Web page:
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Crowds greet Queen at train station

The Queen was greeted by crowds of well-wishers and slightly bewildered rail passengers when she arrived at a train station for the start of a visit to Manchester.

Accompanied by the Duke of Edinburgh, she arrived slightly late on the Royal Train at platform one of Manchester Piccadilly station.

She strolled down the 100m long platform to the surprise of some travellers waiting for their train on the opposite platform.

But she was greeted by cheers as she emerged into the main station concourse.

The Queen, who was wearing a light blue coat and darker blue hat, walked through an honour guard of military personnel and British Legion flags, and stopped to talk to the crowd and accept flowers as she made her way to a waiting car outside.

The first royal engagement of today's visit to Manchester was to officially open the world's "greenest" office building.

The royal party was greeted with enthusiastic cheers from office workers lining the floors overlooking the entrance hall at One Angel Square, the Co-operative Group's new head office in the city.

The firm's £100 million HQ has been officially named the most environmentally-friendly building in the world, featuring the latest sustainable technology.

Today's visit marked the 150th anniversary of the Co-Operative movement, which now employs 95,000 people in the UK.

The Queen, wearing a Karl Ludwig dress and coat in turquoise silk and wool and indigo blue, and Philip were given a tour of the building.

They were also shown some of the fair-trade food and wines produced by the Co-op while meeting and chatting to workers.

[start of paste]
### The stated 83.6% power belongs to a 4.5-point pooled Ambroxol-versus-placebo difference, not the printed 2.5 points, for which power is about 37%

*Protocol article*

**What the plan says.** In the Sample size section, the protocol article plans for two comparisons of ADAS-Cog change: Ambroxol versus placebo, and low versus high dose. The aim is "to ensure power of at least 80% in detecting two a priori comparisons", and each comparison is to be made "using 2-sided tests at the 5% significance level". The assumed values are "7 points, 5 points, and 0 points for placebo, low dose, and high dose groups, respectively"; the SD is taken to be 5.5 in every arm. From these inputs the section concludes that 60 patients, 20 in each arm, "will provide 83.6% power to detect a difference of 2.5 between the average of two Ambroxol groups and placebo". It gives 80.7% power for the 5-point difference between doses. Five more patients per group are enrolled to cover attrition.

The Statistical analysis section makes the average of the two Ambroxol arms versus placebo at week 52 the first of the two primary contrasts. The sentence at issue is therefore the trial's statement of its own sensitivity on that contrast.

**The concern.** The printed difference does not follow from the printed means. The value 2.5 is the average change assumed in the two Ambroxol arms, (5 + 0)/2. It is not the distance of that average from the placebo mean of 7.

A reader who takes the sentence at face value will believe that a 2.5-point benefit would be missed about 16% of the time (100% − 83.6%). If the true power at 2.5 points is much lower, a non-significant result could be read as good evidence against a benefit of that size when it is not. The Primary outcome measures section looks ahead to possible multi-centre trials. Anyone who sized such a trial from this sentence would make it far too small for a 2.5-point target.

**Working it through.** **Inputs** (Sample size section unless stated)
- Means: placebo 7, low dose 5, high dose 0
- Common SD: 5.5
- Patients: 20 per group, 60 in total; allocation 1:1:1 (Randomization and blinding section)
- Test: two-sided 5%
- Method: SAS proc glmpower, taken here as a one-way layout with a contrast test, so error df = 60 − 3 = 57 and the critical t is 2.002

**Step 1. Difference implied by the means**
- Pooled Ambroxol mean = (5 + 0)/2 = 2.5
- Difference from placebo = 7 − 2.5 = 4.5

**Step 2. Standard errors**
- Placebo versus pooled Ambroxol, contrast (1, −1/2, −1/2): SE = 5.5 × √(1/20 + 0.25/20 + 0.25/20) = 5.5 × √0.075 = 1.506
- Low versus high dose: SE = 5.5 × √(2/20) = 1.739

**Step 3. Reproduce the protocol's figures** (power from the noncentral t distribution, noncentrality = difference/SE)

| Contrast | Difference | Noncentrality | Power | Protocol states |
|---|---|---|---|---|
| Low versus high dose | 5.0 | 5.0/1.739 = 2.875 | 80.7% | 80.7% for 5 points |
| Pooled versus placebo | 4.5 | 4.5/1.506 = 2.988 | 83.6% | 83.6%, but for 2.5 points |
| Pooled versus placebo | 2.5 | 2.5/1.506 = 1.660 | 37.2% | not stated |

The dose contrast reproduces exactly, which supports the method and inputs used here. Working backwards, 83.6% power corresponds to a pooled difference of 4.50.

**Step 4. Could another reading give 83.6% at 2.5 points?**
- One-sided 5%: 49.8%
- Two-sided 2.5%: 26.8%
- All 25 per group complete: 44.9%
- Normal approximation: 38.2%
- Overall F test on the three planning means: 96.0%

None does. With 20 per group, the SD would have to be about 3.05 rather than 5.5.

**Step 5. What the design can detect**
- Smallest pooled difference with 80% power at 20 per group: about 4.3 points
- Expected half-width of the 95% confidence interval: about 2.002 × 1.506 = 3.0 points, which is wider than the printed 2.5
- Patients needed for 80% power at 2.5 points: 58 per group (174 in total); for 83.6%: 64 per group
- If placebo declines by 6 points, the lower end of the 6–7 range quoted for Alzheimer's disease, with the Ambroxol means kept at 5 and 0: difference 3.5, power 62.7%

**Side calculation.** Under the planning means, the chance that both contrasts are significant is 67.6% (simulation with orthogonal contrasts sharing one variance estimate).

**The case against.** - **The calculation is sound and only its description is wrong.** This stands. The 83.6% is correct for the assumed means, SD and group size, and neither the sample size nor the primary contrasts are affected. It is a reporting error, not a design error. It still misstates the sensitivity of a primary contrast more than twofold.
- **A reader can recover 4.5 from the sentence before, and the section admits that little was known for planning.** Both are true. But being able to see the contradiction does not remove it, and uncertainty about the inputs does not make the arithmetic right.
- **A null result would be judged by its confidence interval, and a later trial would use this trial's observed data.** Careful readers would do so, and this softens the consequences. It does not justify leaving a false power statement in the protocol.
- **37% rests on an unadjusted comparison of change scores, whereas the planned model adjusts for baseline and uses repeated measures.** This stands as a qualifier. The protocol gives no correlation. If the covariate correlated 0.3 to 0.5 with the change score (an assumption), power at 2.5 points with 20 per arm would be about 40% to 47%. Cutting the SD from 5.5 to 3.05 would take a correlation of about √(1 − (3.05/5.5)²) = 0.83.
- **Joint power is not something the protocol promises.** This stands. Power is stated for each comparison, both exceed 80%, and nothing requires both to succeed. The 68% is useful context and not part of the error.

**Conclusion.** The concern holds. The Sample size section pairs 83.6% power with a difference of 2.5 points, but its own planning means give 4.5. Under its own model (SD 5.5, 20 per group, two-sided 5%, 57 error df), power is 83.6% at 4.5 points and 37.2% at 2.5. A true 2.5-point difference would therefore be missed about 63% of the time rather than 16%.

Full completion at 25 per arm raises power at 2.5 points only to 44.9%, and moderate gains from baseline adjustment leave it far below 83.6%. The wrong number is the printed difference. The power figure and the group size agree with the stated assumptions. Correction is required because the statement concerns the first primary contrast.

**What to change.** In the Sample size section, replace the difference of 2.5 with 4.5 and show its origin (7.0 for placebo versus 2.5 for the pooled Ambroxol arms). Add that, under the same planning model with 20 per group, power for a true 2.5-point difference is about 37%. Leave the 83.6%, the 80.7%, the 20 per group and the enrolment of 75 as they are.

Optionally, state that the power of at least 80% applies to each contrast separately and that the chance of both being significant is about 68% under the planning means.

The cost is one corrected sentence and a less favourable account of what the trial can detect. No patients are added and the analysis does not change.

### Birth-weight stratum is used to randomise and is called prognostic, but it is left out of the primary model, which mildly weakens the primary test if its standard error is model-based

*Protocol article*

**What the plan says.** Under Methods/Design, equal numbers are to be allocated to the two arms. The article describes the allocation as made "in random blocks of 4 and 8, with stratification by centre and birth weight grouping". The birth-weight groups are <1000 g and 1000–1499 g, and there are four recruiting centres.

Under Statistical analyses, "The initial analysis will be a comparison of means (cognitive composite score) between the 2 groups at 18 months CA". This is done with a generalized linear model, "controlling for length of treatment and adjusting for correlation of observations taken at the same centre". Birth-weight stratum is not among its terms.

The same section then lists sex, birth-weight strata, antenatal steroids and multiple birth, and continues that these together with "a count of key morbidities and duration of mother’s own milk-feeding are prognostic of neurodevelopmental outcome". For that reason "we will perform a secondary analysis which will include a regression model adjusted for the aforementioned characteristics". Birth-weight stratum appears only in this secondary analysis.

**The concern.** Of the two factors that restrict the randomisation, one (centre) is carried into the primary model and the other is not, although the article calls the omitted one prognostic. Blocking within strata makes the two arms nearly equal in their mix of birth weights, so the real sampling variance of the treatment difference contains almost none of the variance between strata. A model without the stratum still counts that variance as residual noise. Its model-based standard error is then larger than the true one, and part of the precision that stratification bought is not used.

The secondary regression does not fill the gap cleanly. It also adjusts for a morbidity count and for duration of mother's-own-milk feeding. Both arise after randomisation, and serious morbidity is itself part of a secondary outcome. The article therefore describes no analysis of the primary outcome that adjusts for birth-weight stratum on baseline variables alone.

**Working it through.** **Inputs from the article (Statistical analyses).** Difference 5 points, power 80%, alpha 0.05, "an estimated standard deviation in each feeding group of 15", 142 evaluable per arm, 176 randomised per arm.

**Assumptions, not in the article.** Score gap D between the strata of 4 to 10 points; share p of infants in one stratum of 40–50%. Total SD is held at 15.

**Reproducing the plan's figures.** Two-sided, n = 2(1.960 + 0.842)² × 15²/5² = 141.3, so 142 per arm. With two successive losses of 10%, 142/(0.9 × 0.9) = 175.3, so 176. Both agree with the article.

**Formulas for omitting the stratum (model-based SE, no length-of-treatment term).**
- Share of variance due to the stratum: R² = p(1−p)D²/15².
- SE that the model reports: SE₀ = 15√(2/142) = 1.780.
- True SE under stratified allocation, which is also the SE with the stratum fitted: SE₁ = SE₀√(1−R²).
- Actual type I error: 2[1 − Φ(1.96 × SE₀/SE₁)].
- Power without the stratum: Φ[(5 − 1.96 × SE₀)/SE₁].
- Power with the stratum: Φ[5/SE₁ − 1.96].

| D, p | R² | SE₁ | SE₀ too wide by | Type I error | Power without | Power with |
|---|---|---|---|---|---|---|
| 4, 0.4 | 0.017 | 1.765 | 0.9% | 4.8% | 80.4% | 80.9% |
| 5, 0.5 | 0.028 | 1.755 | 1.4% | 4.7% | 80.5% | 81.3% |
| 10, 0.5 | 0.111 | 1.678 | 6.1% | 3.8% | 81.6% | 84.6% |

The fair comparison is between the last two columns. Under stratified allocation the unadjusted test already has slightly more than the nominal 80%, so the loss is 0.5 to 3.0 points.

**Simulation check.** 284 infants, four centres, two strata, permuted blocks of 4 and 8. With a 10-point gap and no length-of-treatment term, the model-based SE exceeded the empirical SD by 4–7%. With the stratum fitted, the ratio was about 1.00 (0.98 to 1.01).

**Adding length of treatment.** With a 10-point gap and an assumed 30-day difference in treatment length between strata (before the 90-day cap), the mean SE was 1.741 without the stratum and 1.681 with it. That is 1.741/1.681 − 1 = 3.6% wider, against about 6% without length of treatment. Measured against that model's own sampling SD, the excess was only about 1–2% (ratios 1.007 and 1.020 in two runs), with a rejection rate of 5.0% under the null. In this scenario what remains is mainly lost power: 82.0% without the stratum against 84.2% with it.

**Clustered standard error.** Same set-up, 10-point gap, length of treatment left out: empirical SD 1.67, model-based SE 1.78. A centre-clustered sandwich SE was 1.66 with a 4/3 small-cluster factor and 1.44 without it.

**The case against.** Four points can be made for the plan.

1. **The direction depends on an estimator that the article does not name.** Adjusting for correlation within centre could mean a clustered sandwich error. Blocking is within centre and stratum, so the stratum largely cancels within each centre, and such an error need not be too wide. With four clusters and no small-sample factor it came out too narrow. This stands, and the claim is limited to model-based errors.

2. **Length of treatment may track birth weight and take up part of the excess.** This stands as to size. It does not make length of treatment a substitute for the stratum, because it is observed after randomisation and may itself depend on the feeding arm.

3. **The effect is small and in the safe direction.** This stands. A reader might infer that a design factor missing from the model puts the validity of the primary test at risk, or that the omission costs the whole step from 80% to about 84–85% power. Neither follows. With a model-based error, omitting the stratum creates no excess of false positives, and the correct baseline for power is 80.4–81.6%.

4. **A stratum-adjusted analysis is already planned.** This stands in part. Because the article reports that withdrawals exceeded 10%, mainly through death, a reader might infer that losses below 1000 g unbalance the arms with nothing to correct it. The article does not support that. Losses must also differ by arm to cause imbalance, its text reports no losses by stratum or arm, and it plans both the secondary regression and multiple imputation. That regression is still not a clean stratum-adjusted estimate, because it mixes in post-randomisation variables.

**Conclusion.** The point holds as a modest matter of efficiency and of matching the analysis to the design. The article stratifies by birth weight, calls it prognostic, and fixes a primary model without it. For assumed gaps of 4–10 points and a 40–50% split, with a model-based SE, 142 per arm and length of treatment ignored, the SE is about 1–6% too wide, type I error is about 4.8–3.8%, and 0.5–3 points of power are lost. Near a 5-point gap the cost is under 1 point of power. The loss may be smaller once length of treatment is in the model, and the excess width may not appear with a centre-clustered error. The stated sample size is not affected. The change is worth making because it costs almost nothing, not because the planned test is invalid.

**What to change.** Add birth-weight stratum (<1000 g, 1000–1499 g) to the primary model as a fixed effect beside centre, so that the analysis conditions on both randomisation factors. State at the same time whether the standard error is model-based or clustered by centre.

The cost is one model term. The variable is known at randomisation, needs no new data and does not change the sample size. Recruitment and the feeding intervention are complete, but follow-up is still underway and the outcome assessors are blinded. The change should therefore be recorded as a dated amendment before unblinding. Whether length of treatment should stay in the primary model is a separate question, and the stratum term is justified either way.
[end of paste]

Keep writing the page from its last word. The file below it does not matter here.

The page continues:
Children from Blackley Primary School, Manchester, were also presented to the royal visitors, showing some of the artwork they have done as part of a scheme run by the company to teach youngsters about the importance of the environment.

The 40-minute visit came to an end with the unveiling of a plaque to commemorate the official royal opening of the building - as the Duke had done at the firm's former home in Manchester more than 50 years ago.

Len Wardle, group chairman of the Co-Op, addressing the royal visitors in front of assembled staff, said: "We are proud and delighted to make the historic connection with the opening in 1962 of the CIS Tower across the road, by you, Sir, with today's event.

"Your Majesty, in our 150 years of business, we would invite you, on behalf of our members, colleagues and the communities we serve throughout Great Britain, to unveil this plaque for us."

The Queen pulled the cord to a round of applause - before Philip joked: "Back to work!"

The royal party then left for the next leg of their day-long visit to Manchester.

Several hundred well-wishers, including many schoolchildren, lined up in the sunshine to greet the Queen and Philip in Rochdale Road, Harpurhey, opposite The Factory Youth Zone.

The aim of The Factory is to give eight to 21-year-olds "somewhere to go, something to do and someone to talk to".

More than 2,300 people have passed through the doors of the £5 million facility since it opened in February 2012, attracted by the state-of-the-art sports, dance, music, media and arts activities.

It was one of the first such initiatives to be built as part of the Youth Zone models pioneered by the OnSide Youth Zones charity which relies on funding from local authorities, business leaders and charitable trusts.

Similar centres are up and running in Carlisle, Blackburn, Oldham and Wigan, with two more to follow in Wolverhampton and Birkenhead in 2015 thanks to £1million donations each from The Queen's Trust and the St James's Palace Foundation.

The Queen's Trust is also providing a grant of £200,000 towards the development of a Preston Youth Zone.

The royal visitors were given a tour of the building, which is open seven days a week to youngsters who pay £5 annual membership and then 50p a visit.